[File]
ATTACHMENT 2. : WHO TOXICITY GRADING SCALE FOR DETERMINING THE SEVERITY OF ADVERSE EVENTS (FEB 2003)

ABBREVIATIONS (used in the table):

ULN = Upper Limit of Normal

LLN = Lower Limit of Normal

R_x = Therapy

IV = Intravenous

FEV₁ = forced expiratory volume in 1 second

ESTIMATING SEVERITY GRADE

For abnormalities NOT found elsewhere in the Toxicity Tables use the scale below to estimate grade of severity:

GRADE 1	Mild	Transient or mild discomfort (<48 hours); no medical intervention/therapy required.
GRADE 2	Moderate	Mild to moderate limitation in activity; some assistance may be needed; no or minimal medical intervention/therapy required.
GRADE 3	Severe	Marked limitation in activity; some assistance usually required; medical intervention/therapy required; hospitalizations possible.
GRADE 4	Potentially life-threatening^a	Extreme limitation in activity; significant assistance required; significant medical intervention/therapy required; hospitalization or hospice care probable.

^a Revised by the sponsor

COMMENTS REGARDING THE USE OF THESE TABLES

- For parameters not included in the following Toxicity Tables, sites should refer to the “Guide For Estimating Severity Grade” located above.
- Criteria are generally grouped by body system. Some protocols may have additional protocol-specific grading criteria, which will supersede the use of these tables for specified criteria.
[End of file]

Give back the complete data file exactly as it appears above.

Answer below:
ATTACHMENT 2. : WHO TOXICITY GRADING SCALE FOR DETERMINING THE SEVERITY OF ADVERSE EVENTS (FEB 2003)

ABBREVIATIONS (used in the table):

ULN = Upper Limit of Normal

LLN = Lower Limit of Normal

R_x = Therapy

IV = Intravenous

FEV₁ = forced expiratory volume in 1 second

ESTIMATING SEVERITY GRADE

For abnormalities NOT found elsewhere in the Toxicity Tables use the scale below to estimate grade of severity:

GRADE 1	Mild	Transient or mild discomfort (<48 hours); no medical intervention/therapy required.
GRADE 2	Moderate	Mild to moderate limitation in activity; some assistance may be needed; no or minimal medical intervention/therapy required.
GRADE 3	Severe	Marked limitation in activity; some assistance usually required; medical intervention/therapy required; hospitalizations possible.
GRADE 4	Potentially life-threatening^a	Extreme limitation in activity; significant assistance required; significant medical intervention/therapy required; hospitalization or hospice care probable.

^a Revised by the sponsor

COMMENTS REGARDING THE USE OF THESE TABLES

- For parameters not included in the following Toxicity Tables, sites should refer to the “Guide For Estimating Severity Grade” located above.
- Criteria are generally grouped by body system. Some protocols may have additional protocol-specific grading criteria, which will supersede the use of these tables for specified criteria.